CDI provides valuable surveillance data that public health professionals, researchers, and policymakers can use to track chronic diseases and their risk factors at the national and state level. It compiles estimates from various data sources [add link to new data sources page], including surveys, vital records, and administrative data. It uses standardized definitions to allow comparisons at national and state levels.

  • Indicator Definitions: Each indicator has a standardized definition and detailed description. The description explains the indicator’s public health importance, data source, and calculation methods. This information helps users understand the meaning and context of the indicators they are examining.
  • Data Visualizations: Interactive maps, graphs, and tables present data in a visually appealing and easy-to-understand format. Users can select specific indicators, time periods, and population groups (defined by sex, race and ethnicity, and age group). These visualizations can help users identify patterns, trends over time, and disparities.
  • Data Portal: This web-based interface allows users to easily query and extract the data they need. They can select specific indicators, geographic locations (national or state), subgroups, and time periods to generate customized datasets.
  • State Comparison: Users can compare all estimates across states to identify geographic disparities and variations in disease and risk factor prevalence. This information can help users focus their prevention and management strategies and allocate their resources effectively.

The original set of 73 indicators was released in 1999. It was developed by CDC, the Council of State and Territorial Epidemiologists (CSTE), and the Association of State and Territorial Chronic Disease Program Directors. In 2002, the indicators were revised and expanded to 92 (published in 2004). CDC, CSTE, and the Chronic Disease Directors collaborated on this revision. For this revision, indicators were evaluated for their relevance to chronic disease prevention and control at the state level and for the availability of data on an annual or biannual basis at the state level for most states. In addition, an attempt was made to select indicators consistent with the national Healthy People 2010 objectives.

During 2012–2013, the indicators were revised and expanded to 202 (published in 2015). CDC, CSTE, and the National Association of Chronic Disease Directors (NACDD) collaborated on this revision. They conducted reviews and made recommendations for updating each indicator based on opinions from subject matter experts.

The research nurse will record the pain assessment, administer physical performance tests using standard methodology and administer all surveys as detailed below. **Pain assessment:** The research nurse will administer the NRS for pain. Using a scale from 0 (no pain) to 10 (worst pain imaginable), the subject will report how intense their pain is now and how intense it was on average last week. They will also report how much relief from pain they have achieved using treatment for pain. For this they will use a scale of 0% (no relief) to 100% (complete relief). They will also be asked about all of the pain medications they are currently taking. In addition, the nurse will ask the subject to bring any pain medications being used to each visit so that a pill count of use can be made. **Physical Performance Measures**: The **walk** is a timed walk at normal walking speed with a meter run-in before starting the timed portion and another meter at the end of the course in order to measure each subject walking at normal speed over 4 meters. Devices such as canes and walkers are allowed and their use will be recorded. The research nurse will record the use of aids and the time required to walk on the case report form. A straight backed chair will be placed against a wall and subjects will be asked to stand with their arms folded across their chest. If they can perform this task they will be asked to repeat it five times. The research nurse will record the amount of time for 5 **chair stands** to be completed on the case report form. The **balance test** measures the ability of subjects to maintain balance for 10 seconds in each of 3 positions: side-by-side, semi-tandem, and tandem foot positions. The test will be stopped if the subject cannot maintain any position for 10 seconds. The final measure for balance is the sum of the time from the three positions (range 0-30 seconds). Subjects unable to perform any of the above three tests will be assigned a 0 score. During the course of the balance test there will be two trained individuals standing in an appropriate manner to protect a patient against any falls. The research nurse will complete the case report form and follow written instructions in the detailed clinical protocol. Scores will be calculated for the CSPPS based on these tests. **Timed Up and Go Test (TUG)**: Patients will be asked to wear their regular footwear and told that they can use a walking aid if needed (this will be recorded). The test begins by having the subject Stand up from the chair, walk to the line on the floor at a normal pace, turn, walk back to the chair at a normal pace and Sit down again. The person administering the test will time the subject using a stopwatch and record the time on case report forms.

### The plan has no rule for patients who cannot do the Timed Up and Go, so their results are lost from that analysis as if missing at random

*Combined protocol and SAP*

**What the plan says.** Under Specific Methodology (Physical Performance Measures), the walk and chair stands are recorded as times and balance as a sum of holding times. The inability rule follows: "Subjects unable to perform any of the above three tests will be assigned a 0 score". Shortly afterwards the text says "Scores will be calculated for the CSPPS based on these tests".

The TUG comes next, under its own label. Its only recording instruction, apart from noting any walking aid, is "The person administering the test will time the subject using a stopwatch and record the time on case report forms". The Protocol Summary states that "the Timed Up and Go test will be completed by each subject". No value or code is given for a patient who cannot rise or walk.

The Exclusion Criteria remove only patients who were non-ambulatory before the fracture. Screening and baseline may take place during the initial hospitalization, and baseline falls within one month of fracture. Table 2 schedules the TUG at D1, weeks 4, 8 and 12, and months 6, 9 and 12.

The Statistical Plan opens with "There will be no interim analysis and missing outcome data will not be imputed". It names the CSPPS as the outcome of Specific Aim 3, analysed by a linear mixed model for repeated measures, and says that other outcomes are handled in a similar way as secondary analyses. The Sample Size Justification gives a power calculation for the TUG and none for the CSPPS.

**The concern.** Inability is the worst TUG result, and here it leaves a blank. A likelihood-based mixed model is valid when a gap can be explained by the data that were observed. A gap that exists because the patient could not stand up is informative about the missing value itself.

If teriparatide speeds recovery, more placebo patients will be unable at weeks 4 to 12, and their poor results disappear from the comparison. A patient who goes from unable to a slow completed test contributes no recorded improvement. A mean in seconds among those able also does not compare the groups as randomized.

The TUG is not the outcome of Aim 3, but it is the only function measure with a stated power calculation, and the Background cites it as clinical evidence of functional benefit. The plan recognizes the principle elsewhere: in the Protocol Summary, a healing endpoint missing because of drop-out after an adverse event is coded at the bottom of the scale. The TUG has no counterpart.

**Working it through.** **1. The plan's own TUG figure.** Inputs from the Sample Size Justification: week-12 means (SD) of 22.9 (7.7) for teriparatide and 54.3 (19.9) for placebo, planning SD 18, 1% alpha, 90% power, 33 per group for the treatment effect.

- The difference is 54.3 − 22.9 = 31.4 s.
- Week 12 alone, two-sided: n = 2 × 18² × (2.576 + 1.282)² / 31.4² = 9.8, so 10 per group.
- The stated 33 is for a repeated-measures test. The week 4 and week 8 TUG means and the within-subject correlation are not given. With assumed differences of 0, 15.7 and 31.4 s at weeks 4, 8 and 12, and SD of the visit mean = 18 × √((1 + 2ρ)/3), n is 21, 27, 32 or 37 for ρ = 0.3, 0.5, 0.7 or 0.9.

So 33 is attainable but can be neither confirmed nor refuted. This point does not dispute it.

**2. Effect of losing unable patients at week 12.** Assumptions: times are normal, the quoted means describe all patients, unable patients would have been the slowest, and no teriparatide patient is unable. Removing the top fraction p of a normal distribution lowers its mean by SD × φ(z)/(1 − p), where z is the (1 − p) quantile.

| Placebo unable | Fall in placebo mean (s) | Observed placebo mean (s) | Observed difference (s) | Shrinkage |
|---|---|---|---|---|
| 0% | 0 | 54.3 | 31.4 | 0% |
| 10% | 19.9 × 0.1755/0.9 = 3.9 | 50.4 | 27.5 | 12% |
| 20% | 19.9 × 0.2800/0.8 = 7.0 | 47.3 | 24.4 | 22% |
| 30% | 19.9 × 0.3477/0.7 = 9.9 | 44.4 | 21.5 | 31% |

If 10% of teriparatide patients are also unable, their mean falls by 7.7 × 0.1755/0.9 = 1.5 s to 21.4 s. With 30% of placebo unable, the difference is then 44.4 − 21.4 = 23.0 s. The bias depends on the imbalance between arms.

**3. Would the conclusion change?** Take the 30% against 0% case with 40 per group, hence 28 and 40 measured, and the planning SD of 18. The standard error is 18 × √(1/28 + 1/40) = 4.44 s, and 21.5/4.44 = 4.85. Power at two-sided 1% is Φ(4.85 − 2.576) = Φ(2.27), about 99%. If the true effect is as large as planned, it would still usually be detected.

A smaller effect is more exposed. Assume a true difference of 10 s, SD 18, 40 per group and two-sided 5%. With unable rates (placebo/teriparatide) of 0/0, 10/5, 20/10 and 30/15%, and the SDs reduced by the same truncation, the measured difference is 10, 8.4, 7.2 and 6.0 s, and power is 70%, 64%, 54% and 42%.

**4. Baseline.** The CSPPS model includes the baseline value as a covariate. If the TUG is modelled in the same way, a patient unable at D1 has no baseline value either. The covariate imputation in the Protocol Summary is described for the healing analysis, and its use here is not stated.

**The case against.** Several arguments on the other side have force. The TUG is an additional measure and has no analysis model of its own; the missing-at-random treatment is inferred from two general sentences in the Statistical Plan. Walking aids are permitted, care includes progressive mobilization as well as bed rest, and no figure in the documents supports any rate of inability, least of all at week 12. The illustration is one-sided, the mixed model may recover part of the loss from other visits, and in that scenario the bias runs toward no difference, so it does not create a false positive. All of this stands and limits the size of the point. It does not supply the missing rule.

Each recommendation was expected to:

  • Allow states, territories, and large metropolitan areas to uniformly define, collect, and report chronic disease data related to diseases and conditions with a substantial public health impact.
  • Ensure that data were consistent with Healthy People 2020 objectives (if possible).
  • Ensure that data were available at the state level for most states and preferably for territories and large metropolitan areas as well.

In 2022, CDC initiated a process to reexamine the indicators and modernize and enhance the CDI web tool. CDC programs reviewed all the indicators to make recommendations about which ones to retain, modify, or remove. They were also allowed to recommend new indicators.

Program recommendations were based on three criteria:

  • The disease or condition has a substantial impact on public health.
  • Data for the disease or condition are currently available for most states.
  • The indicator related to the disease or condition is consistent with public health goals at the national or state level.

CDC also sought to ensure the CDI web tool complemented the tools hosted by other CDC programs, while retaining its distinctive role as a comprehensive source of data on chronic disease indicators. Feedback on the refresh process and indicators were obtained from state partners through consultation of CDC programs with relevant partners, as well as presentations and discussions with state focused groups and organizations, including CSTE, NACDD, and the Association of State and Territorial Health Officials.

The result was a refreshed set of 113 indicators—63 of which were retained from the previous version, 20 of which were modified, and 30 of which were new. CDC also redesigned and enhanced the CDI web tool, adding estimates stratified by age group (where applicable) and reorganizing the indicators into 21 topic areas. Landing pages for topic areas were added to provide users easy access to topic-specific estimates.